The first International Musical Eisteddfod was held in Llangollen in June 1947. In the following 70 years its celebration of “Peace and Harmony” has made it one of the world’s great music festivals.
It began with a vision that the ancient Welsh eisteddfod tradition could provide a means of healing the wounds of the Second World War, and help to promote lasting peace.
Inspired by the British Council, the people of Llangollen started planning the first event in May 1946. There was a fear that no one would come, especially given the hardships of the post-war years. The public managed to raise an impressive £1,100 – about £35,000 in today’s money – with a commitment that every penny would be invested in that year’s and any future events, or else retuned!
The 1947 International Eisteddfod was an unqualified success: groups from 10 foreign countries braved the journey to Llangollen, joining some 40 choirs from England, Scotland and Wales. It was all great fun. Plaudits rang down on the organisers, the founders, and the competitors. The next few years saw many more countries participating: by 1953, when Queen Elizabeth II visited the Eisteddfod as part of her post-coronation tour of Wales, singers and dancers of 32 nationalities had competed in Llangollen. A truly international festival had been created, organised and run by volunteers.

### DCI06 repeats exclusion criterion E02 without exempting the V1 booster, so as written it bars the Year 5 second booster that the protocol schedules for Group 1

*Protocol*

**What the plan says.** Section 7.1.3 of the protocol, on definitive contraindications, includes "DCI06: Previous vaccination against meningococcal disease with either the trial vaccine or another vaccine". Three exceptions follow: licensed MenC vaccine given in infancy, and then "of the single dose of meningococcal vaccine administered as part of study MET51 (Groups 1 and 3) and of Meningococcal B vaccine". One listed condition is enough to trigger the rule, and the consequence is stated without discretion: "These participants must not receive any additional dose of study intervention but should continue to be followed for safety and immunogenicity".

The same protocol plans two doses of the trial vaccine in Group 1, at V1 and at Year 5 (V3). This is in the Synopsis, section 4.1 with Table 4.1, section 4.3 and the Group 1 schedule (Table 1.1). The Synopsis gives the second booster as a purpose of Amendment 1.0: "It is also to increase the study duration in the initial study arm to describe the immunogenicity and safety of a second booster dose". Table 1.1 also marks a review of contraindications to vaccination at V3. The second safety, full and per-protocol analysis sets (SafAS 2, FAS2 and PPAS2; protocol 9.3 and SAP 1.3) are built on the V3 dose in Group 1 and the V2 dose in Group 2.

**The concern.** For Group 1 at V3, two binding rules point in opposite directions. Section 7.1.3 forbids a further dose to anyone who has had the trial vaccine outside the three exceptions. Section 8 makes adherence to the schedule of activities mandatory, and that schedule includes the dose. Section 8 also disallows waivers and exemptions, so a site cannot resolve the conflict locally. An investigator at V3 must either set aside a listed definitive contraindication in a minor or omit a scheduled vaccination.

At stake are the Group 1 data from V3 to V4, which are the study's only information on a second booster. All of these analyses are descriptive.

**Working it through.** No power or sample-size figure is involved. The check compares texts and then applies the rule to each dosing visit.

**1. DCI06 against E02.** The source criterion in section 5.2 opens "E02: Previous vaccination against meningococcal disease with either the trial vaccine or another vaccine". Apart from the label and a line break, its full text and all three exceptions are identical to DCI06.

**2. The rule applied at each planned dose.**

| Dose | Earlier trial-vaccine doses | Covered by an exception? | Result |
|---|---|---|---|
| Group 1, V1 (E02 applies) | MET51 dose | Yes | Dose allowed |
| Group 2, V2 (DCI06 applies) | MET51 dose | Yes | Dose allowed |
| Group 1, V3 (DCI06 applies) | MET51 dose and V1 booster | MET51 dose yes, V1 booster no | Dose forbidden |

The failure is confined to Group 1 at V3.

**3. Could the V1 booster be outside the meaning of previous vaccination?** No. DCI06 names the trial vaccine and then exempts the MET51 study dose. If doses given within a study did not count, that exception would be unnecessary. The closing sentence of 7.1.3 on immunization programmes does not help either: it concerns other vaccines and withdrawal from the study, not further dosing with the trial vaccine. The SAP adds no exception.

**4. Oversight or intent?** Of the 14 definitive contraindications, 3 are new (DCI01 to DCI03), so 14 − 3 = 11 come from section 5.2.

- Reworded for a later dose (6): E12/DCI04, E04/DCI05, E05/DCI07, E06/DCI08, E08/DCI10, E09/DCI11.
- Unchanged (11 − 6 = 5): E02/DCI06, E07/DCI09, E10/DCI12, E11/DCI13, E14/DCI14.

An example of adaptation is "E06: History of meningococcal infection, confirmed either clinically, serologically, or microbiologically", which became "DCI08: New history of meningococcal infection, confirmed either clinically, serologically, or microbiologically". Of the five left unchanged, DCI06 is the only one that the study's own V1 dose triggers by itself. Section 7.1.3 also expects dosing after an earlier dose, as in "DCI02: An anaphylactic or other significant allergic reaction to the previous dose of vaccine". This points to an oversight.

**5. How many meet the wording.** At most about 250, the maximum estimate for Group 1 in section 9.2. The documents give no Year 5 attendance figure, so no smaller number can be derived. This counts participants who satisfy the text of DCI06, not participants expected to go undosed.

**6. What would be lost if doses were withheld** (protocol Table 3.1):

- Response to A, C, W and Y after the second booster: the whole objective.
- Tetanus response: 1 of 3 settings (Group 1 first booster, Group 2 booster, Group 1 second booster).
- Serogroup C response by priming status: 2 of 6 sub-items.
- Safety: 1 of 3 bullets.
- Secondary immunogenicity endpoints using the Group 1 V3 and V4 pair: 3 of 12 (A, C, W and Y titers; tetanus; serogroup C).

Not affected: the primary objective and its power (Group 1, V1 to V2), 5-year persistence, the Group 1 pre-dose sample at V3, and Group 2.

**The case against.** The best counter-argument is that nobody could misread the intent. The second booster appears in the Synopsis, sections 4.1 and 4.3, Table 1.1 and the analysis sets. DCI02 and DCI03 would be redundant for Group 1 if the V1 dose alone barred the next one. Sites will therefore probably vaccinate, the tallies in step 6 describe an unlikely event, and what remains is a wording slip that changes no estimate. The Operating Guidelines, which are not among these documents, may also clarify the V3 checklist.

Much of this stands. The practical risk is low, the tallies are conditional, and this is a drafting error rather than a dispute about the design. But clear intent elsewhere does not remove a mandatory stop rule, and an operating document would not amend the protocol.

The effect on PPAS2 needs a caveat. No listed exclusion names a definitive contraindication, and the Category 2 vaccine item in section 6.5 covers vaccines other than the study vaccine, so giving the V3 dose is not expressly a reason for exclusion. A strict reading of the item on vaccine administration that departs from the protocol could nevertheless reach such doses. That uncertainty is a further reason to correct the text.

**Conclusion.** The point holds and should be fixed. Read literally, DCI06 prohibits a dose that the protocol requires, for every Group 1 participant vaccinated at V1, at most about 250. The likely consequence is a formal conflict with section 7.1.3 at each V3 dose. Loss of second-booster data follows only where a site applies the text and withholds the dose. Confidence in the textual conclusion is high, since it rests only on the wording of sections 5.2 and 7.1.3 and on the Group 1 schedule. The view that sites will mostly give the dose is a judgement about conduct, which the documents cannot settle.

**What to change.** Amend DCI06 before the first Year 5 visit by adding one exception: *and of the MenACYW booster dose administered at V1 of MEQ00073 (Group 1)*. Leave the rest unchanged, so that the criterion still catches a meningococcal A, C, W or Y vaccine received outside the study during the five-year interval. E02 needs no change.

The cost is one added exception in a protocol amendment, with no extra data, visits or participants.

Llangollen’s place in world music is now immutable. More than 300,000 competitors from over 100 nationalities have performed enthusiastically on the Llangollen stage. In 1955 a young Luciano Pavarotti sang in the choir from his home town of Modena, conducted by his father. They choir won first prize in the Male voice choir competition. Pavarotti returned for a spectacular concert in 1995.
Margot Fonteyn, Alicia Markova, Joan Sutherland, Angela Georghiu, Kiri Te Kanawa, Jehudi Menuhin, José Carreras, Lesley Garrett, Bryn Terfel, Katherine Jenkins, Dennis O’Neil, James Galway, Nigel Kennedy, Elaine Paige, Michael Ball, and Montserrat Caballé are among the musical stars that have appeared in our concerts. Placido Domingo confesses that his first professional engagement in the United Kingdom was at the 1968 International Eisteddfod.